no surface runoff

little ground water recharge falling ground water levels

little ground water recharge

rising ground water levels

large ground water recharge

Natural water balance

Imbalance of water cycle by sewered drainage

Distortion of groundwater by disappropriate infiltration

Figure 4: Evaporation, surface runoff and infiltration depending on surface sealing and choice of drainage system (acc. to Geiger & Dreiseitl, 2000)

With conventional water supply and drainage systems a large amount of water is used and wastewater is generated. Application of water saving techniques can reduce fresh water demand and wastewater discharge significantly, sometimes by 50% or more. By greywater recycling water demand can be further lowered. In addition, rainwater harvesting, blackwater treatment and reuse locally of course would minimize fresh water supply from outside mostly and avoid wastewater production completely. Figure 5 shows the principles of water supply and wastewater production under different conditions.
a.Conventional Central Water Supply and Drainage b. Conventional Systems applying Water Saving Techniques

EWM technique of GEP

VRM technique of Huber Technology

Vertical flow constructed wetland

Surface water flow constructed wetland

Figure 3: Examples of some greywater treatment facilities

TABLE 2: FLUSH WATER CONSUMPTIONS DAILY PER CAPITA OF


c. Water Saving, Greywater Recycling, and stormwater infiltration d. Ecological sanitation system including water saving techniques
DIFFERENT TYPES OF TOILET

conventional without

flush cistern with compos- vacuum ting toilets toilets separation toilets

toilet system water saving two differmeasure- ent amounts ment of water

water amount per flush (9 l) (9 l or 4 l) (0,2 l) (1 l)

(9 l or 0.2 l)

Figure 5: Schematic of different levels of water management


water

In case (a) conventional central water supply and drainage is shown that consumes a lot of water and produces a great amount of wastewater. In case (b) conventional systems applying water saving techniques could reduce water consumption and correspondingly wastewater amount. In case (c) water saving, greywater recycling, and stormwater infiltration are used that can reduce water consumption and correspondingly wastewater amount further. In case (d) Ecological sanitation system including water saving techniques and stormwater utilization are applied that can reduce water consumption and correspondingly wastewater amount to the most extend and also provide the good conditions for nutrient (N,P, etc) recycling. To separate these different wastewater flows, the types of toilets play an important role. With low- and non-water flushing toilets (e.g. composting toilet, vacuum toilet and separating toilet), freshwater consumption can be reduced dramatically. Also the volume of black water generation can be reduced to small volumes that ensure suitable conditions for further treatment. Table 1 shows comparison of water consumptions of different types of toilets. We can see that composting toilet, vacuum toilet and separating toilet can save a lot of water compared to water flush toilets. With low- and non-water flushing toilets (e.g. composting toilet, vacuum toilet and separating toilet), freshwater consumption can be reduced dramatically. Also the volume of black water generation can be reduced to small volumes that ensure suitable conditions for further treatment. Table 2 shows comparison of water consumptions of different types of toilets. We can see that composting toilet, vacuum toilet and separating toilet can save a lot of water compared to water flush toilets.

consumption (l/p*d)

45

25

10

For the treatment of different flows, there are many different combinations of treatment processes (low cost processes or compact high-tech treatment processes) according to the toilet types and local situation. In table 2 the possible treatment processes are listed. Because blackwater contains also pathogenic bacteria and pharmaceutical residues, the retention time in treatment processes must be sufficient to eliminate such substances. Yellow water and brown water can also be treated separately. Besides, the new technologies are also being developed recently. In above mentioned four systems, sustainable sanitation system integrated with rainwater utilization and water saving measures could achieve most sustainable water management. It has great potential of increasing in popularity in future. It should be mentioned that the development of new drainage concepts which is adapted to local situations need the cooperation of different experts working in different fields such as urban planers, hydraulic engineers, environmental engineers, geo-hydrologists and landscapers. 3 CONCLUSIONS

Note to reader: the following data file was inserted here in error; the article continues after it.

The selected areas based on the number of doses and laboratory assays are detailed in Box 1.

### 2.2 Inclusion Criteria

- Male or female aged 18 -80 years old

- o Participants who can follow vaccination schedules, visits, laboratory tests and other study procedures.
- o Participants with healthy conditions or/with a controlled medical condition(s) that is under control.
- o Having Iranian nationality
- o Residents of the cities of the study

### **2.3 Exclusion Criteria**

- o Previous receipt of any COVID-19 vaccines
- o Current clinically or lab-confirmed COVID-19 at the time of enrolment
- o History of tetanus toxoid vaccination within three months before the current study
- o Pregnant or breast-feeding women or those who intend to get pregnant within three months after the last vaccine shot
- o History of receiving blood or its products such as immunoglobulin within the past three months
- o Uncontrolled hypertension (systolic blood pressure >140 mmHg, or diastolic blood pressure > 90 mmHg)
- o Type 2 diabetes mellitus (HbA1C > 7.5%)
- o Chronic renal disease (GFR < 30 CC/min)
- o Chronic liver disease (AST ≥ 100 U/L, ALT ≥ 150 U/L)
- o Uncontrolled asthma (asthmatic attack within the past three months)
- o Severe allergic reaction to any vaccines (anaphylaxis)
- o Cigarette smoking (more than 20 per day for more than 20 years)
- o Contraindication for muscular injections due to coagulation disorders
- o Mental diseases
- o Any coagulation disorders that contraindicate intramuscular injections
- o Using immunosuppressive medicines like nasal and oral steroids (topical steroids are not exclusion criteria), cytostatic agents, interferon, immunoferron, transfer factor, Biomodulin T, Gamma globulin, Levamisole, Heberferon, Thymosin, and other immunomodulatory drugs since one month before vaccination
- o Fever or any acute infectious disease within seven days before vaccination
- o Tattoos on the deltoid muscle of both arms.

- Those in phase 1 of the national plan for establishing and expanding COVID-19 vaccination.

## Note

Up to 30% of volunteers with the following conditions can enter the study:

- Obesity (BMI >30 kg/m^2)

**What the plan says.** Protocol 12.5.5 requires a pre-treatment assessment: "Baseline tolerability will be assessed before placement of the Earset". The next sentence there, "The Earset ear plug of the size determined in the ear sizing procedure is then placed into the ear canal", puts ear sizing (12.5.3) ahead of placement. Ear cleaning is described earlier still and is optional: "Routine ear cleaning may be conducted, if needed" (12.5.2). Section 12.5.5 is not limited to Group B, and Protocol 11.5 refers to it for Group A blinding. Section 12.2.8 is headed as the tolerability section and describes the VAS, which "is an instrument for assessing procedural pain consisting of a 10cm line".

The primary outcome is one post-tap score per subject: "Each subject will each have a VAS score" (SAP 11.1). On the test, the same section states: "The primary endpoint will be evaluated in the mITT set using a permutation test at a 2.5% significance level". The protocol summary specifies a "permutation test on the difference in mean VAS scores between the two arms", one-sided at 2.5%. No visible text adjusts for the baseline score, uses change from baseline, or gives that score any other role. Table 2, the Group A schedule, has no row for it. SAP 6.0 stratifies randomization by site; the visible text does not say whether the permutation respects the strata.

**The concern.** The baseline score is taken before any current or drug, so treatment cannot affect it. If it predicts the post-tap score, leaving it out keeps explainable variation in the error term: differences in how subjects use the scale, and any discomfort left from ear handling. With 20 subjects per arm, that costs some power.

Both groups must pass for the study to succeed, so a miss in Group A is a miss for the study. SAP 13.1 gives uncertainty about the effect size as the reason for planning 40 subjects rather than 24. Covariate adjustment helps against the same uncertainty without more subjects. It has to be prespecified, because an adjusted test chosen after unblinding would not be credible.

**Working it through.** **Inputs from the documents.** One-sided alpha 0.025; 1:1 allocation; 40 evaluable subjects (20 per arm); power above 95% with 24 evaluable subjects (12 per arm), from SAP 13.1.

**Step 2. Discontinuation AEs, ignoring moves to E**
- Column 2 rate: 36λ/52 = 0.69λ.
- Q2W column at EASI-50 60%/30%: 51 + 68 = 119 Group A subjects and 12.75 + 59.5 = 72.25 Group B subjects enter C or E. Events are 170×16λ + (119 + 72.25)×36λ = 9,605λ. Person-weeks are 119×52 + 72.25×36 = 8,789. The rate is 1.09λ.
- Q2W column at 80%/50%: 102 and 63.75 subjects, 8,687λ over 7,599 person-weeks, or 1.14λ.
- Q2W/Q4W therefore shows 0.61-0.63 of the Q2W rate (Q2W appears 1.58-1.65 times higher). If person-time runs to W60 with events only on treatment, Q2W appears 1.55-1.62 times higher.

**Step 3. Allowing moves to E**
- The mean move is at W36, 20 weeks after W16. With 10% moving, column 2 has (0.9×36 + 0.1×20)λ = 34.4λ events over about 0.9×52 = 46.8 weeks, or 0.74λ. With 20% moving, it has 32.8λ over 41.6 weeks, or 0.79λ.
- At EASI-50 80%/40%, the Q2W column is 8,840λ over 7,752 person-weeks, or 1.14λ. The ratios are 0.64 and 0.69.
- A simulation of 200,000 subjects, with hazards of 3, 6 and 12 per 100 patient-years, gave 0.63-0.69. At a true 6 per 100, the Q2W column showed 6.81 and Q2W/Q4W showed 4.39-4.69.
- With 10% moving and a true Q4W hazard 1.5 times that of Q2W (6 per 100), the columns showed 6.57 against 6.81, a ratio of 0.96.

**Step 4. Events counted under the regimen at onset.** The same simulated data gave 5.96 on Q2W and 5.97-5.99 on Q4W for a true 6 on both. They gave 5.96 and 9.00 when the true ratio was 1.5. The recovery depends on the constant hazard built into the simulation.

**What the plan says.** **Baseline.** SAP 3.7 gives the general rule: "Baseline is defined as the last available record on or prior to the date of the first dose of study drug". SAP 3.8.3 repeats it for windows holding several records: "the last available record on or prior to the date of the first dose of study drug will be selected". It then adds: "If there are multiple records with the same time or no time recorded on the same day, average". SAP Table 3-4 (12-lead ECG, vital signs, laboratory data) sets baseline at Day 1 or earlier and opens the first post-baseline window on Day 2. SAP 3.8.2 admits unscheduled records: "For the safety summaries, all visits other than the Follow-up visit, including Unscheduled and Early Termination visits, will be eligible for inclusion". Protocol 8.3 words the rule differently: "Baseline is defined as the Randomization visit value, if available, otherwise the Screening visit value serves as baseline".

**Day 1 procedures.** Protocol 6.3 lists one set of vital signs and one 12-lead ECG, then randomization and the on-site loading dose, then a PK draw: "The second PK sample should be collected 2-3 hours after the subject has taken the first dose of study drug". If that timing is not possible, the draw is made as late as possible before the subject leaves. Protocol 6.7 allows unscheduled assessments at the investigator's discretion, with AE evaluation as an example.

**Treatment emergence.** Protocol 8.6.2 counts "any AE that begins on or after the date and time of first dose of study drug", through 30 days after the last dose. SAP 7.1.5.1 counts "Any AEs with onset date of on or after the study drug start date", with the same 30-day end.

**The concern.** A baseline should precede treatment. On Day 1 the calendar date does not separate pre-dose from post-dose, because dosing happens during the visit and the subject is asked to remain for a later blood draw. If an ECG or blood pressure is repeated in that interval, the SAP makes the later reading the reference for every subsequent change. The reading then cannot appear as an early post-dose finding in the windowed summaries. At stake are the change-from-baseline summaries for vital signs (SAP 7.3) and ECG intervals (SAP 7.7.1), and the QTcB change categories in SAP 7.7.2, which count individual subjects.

Conventional water supply, stormwater and wastewater practices have been practiced largely based on centralised collection, conveyance and treatment of water flows. Whilst highly effective, these methods can also have major drawbacks, such as insufficient use of water resources, environmental degradation, increasing infrastructure costs. By con-

trast, sustainable water and sanitation management system emphases on-site collection, treatment and utilisation of different kinds of water flows that is more attuned to natural environmental processes. China today is in a phase of rapid economic, social, and demographic transition. While poor sanitation is still a nationwide challenge, now there is a much stronger drive from the general public and a much better capacity for change in the field of water and sanitation management with a quickly raising middle class and a fast growing economy. Moreover, resource and environmental concerns are increasingly being emphasized in sanitation solutions as the nation is actively searching for alternative and sustainable paths of development. During this transition period, it is easier to change the conventional system into sustainable water and sanitation management system for new infrastructural construction. Therefore, it provides a good chance for China to transfer to sustainable water management system. It can play an important role in the urban environmental management. REFERENCES
[1] Li Z. and Jin F. (2001). Separate collection and treatment of domestic wastewater, China Water and Wastewater, 2001, Nr. 1 [2] Mustow S. et al (1997) : Water Conservation : Implications of using recycled greywater and stored rainwater in the UK, BSRIA Limited, ISBN: 086022466X [3] Geiger W. and Dreiseitl H. (2001). Neue Wege fuer Das Regenwasser, 2. Auflage, Oldenbourg [4] http://www.huber.de/products/membrane-bioreactormbr/huber-vrmr-bioreactor.html [5] Li, Zifu; Gajurel, Deepak Raj; Otterpohl, Ralf (2001). Development of Source Control Sanitation Systems in Germany. 1st International Conference on Ecological sanitation in Nanning, China, 5. - 9. Nov. 2001 [6] Arno Rosemarin, etc. (2006) China--Sweden Erdos Eco--town Project, Dong Sheng, Inner Mongolia, China,